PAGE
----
Every pitching coach will bring his or her own philosophy to the table. Presumably, this philosophy along with a resume of proven results will play a part in a team's decision to hire a particular pitching coach. Once hired, this pitching coach will seek to impart this philosophy onto the pitching staff.
While the details of the philosophies will differ, we tend to hear many of the same high-level catchphrases quoted in interviews with pitching coaches. "Getting ahead", "attacking the zone" and "commanding the fastball" are just some of these common refrains. Today I will seek to examine some specific aspects of pitching philosophies espoused by pitching coaches in the American League East, and assess whether their pitchers are following through on these marching orders.
(Rick Peterson, Director of Pitching Development, quote from 2013)
"So the most critical count of all is the 1-1 count," Peterson said. "That’s a 260-point swing. … So we’re telling our catchers and our pitchers, we’re not looking for backdoor knuckle sliders on the black on the 1-1 count. It’s a low percentage strike. Let’s throw a high percentage strike."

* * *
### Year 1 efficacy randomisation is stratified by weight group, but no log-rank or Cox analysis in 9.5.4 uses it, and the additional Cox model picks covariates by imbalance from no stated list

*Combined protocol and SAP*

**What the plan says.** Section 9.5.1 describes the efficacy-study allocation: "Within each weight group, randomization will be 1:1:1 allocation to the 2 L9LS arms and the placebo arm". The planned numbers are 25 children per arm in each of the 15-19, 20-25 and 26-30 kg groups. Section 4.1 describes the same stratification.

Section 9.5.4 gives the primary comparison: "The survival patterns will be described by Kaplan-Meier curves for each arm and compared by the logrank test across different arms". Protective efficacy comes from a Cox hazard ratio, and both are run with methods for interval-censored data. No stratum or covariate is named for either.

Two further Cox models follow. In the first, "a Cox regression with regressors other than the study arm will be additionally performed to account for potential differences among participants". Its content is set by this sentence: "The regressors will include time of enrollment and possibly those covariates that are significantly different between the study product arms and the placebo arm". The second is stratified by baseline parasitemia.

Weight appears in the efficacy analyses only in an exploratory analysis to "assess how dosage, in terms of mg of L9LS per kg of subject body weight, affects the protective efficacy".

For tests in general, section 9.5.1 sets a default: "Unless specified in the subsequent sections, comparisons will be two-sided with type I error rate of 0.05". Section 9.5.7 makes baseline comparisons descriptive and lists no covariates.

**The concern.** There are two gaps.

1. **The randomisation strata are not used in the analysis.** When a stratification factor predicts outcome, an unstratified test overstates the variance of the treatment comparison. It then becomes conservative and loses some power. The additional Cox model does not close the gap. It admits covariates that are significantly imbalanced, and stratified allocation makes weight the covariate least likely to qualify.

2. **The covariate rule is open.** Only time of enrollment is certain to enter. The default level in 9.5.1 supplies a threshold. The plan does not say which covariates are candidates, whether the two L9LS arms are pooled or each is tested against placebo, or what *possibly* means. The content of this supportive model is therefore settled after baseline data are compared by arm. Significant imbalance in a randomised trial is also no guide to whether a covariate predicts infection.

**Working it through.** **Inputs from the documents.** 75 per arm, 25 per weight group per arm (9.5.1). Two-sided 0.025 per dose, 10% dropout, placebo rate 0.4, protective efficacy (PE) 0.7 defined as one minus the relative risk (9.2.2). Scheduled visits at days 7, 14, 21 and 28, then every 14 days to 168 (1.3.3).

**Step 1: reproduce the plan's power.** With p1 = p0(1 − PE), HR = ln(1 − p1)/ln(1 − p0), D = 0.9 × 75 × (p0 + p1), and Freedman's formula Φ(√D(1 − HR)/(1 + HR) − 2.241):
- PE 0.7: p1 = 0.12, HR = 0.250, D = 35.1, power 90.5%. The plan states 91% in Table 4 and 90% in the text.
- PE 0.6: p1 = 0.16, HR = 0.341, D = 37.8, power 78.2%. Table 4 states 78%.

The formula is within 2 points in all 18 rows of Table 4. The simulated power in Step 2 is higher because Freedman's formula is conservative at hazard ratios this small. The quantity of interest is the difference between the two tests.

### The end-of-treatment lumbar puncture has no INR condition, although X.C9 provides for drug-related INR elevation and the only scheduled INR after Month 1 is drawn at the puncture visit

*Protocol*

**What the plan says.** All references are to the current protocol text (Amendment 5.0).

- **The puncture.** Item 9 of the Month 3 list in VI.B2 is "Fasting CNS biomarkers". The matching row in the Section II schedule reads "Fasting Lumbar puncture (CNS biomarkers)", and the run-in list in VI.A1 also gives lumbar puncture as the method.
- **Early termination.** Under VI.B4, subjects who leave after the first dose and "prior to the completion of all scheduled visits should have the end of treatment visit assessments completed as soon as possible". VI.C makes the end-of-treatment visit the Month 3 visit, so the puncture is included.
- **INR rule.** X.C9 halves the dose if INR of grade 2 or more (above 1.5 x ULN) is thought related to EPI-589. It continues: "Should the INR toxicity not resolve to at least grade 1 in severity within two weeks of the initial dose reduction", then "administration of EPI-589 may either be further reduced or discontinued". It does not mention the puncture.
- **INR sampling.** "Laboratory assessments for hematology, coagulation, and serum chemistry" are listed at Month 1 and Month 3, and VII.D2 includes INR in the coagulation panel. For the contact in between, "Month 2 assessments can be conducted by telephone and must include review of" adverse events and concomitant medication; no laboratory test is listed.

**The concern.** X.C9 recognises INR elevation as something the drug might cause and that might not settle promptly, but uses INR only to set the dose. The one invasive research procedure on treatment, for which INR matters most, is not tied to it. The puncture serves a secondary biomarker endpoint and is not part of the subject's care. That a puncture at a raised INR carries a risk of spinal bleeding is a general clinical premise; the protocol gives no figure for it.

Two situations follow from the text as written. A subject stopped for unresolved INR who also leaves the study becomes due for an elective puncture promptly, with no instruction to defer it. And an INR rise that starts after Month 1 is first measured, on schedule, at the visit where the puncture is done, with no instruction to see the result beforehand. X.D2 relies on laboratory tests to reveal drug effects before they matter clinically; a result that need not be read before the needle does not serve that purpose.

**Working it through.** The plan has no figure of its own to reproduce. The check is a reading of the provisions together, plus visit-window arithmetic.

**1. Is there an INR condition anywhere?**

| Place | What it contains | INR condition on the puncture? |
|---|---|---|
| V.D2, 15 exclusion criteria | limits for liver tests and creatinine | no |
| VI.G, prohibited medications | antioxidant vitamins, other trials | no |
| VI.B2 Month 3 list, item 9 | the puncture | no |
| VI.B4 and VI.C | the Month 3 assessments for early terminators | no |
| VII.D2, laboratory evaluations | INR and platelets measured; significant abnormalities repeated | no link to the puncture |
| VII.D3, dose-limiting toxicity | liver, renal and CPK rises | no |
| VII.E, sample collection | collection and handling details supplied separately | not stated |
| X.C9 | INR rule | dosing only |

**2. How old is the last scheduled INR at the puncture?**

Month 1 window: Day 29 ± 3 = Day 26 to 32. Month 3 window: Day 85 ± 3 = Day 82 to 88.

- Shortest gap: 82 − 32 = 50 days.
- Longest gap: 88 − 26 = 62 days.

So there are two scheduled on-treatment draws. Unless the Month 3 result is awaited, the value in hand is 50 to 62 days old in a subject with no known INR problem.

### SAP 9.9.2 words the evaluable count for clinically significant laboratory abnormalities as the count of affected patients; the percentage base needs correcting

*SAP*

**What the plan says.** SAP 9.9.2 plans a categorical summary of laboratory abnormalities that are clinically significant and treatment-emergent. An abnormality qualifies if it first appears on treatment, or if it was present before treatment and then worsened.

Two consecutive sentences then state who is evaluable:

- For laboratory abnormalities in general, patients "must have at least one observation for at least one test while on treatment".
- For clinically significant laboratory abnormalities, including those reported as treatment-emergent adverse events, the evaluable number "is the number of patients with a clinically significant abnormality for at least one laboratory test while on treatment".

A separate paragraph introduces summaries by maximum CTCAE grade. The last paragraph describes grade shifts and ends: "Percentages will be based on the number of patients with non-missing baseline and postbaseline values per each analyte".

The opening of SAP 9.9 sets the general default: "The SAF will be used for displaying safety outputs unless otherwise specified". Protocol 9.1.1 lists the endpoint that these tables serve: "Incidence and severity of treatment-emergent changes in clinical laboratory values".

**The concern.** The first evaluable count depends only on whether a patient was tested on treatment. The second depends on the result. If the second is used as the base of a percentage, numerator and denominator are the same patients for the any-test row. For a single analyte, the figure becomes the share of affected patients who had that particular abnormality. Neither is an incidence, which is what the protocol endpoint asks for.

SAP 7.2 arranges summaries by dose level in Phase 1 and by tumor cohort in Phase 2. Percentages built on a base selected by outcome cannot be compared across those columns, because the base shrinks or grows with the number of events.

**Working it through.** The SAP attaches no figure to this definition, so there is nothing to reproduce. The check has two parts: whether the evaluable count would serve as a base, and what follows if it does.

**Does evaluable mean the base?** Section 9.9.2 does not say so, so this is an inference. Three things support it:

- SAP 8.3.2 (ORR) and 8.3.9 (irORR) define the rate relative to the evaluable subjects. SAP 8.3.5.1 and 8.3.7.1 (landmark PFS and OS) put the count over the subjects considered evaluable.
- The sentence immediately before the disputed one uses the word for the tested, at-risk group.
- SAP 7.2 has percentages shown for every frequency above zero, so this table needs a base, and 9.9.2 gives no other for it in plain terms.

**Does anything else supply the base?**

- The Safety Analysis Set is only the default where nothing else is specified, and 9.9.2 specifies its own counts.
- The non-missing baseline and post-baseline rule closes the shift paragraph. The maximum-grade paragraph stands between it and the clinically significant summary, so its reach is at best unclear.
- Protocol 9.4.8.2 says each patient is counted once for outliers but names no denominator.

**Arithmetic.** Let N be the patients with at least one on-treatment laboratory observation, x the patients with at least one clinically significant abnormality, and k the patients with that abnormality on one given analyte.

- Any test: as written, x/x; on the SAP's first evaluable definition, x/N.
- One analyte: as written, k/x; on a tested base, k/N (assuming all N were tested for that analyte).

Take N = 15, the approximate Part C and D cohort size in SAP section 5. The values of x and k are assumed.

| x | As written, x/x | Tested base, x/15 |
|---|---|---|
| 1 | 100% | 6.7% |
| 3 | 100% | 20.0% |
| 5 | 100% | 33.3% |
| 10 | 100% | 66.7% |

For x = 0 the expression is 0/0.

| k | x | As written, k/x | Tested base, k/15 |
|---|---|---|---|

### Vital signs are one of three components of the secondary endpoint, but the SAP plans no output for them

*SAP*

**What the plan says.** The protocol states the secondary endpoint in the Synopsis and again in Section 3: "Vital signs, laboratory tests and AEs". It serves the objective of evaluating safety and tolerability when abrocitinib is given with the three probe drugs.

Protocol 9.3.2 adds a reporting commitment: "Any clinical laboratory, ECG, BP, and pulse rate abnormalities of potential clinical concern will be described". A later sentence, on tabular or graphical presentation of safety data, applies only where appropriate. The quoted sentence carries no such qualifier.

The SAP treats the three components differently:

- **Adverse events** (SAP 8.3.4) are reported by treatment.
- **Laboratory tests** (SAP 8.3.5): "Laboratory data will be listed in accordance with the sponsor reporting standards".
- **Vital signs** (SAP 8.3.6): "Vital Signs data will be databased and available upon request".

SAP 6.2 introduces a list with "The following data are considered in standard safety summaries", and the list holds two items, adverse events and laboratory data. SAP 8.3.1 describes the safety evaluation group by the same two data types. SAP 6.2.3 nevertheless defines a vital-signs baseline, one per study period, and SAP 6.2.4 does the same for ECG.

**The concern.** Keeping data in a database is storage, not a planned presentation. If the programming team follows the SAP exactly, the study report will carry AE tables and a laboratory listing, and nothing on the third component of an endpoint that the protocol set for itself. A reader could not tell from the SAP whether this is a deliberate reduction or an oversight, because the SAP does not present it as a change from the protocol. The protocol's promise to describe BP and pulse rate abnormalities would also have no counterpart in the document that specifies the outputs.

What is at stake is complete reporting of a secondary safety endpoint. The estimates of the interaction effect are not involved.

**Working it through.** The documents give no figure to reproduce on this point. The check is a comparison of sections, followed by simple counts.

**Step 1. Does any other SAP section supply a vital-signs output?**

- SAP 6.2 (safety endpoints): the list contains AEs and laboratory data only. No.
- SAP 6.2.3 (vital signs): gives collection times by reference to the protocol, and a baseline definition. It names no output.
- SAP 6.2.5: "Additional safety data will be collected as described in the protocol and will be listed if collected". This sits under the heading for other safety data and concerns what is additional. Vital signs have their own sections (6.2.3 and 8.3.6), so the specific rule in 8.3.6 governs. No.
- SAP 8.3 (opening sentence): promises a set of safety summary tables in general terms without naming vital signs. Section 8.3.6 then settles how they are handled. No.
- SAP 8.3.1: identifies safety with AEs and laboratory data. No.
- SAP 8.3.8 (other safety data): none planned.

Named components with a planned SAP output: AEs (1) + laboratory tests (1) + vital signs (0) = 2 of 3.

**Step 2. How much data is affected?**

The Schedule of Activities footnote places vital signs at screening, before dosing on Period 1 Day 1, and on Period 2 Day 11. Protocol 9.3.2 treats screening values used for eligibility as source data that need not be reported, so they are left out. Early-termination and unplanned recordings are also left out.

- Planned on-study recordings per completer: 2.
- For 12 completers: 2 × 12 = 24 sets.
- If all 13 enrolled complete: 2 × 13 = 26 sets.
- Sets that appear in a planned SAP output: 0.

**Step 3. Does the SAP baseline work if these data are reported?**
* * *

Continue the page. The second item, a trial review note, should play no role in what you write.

(Juan Nieves, Pitching Coach, quote from 2013)
"After the first three pitches, I want everybody to be 1-2. That’s my favorite count," pitching coach Juan Nieves said.
(Jim Hickey, Pitching Coach, quote from 2013)
"It's almost a 200-point swing in on-base percentage with one ball and two strikes as opposed to two balls and one strike," Hickey told the pitchers. "Get ahead, and everybody becomes David Price," the team's 2012 Cy Young Award winner.
Interestingly, all three of the aforementioned pitching coaches believe strongly in making the 1-1 pitch count. This idea has also been trumpeted by Dr. Mike Marshall, with the idea that while the first pitch is very important, it is also a pitch where a lot of damage is done by hitters, so trying to get ahead with an uninspired first pitch fastball should not be automatic.
One way to interpret the philosophy shared by these coaches is that they want to maximize the number of 1-2 counts and minimize the number of 2-1 counts. With this in mind, we can look at how these three teams have executed in getting to these counts.